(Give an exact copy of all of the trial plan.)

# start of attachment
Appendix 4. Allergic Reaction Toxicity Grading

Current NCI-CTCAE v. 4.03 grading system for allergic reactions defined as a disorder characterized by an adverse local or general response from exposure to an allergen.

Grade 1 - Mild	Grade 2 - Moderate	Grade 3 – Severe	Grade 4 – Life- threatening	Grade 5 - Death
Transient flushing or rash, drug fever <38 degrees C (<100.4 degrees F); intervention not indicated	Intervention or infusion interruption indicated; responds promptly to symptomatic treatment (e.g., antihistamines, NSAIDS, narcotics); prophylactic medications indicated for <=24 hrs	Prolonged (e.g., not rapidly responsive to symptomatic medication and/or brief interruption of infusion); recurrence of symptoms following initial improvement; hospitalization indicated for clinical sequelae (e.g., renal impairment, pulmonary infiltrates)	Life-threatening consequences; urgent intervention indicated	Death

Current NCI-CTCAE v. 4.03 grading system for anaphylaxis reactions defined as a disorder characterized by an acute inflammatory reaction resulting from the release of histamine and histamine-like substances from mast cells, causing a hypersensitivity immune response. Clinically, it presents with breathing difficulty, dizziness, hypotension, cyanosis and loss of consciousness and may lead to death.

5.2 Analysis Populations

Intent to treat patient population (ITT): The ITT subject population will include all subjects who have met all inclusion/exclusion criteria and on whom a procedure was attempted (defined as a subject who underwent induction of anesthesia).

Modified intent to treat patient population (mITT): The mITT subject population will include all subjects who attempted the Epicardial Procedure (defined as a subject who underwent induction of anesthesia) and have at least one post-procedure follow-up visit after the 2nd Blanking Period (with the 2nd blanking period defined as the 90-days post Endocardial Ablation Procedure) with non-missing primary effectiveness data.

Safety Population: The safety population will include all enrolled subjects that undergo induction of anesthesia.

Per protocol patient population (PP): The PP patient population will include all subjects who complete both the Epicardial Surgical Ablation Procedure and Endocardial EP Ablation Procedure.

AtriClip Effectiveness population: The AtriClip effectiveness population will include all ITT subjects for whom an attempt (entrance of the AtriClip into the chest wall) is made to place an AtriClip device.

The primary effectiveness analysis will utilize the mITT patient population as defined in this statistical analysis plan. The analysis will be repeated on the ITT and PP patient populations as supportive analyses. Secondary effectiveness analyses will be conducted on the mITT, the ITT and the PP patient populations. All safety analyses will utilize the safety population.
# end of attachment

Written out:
Appendix 4. Allergic Reaction Toxicity Grading

Current NCI-CTCAE v. 4.03 grading system for allergic reactions defined as a disorder characterized by an adverse local or general response from exposure to an allergen.

Grade 1 - Mild	Grade 2 - Moderate	Grade 3 – Severe	Grade 4 – Life- threatening	Grade 5 - Death
Transient flushing or rash, drug fever <38 degrees C (<100.4 degrees F); intervention not indicated	Intervention or infusion interruption indicated; responds promptly to symptomatic treatment (e.g., antihistamines, NSAIDS, narcotics); prophylactic medications indicated for <=24 hrs	Prolonged (e.g., not rapidly responsive to symptomatic medication and/or brief interruption of infusion); recurrence of symptoms following initial improvement; hospitalization indicated for clinical sequelae (e.g., renal impairment, pulmonary infiltrates)	Life-threatening consequences; urgent intervention indicated	Death

Current NCI-CTCAE v. 4.03 grading system for anaphylaxis reactions defined as a disorder characterized by an acute inflammatory reaction resulting from the release of histamine and histamine-like substances from mast cells, causing a hypersensitivity immune response. Clinically, it presents with breathing difficulty, dizziness, hypotension, cyanosis and loss of consciousness and may lead to death.

5.2 Analysis Populations

Intent to treat patient population (ITT): The ITT subject population will include all subjects who have met all inclusion/exclusion criteria and on whom a procedure was attempted (defined as a subject who underwent induction of anesthesia).

Modified intent to treat patient population (mITT): The mITT subject population will include all subjects who attempted the Epicardial Procedure (defined as a subject who underwent induction of anesthesia) and have at least one post-procedure follow-up visit after the 2nd Blanking Period (with the 2nd blanking period defined as the 90-days post Endocardial Ablation Procedure) with non-missing primary effectiveness data.

Safety Population: The safety population will include all enrolled subjects that undergo induction of anesthesia.

Per protocol patient population (PP): The PP patient population will include all subjects who complete both the Epicardial Surgical Ablation Procedure and Endocardial EP Ablation Procedure.

AtriClip Effectiveness population: The AtriClip effectiveness population will include all ITT subjects for whom an attempt (entrance of the AtriClip into the chest wall) is made to place an AtriClip device.

The primary effectiveness analysis will utilize the mITT patient population as defined in this statistical analysis plan. The analysis will be repeated on the ITT and PP patient populations as supportive analyses. Secondary effectiveness analyses will be conducted on the mITT, the ITT and the PP patient populations. All safety analyses will utilize the safety population.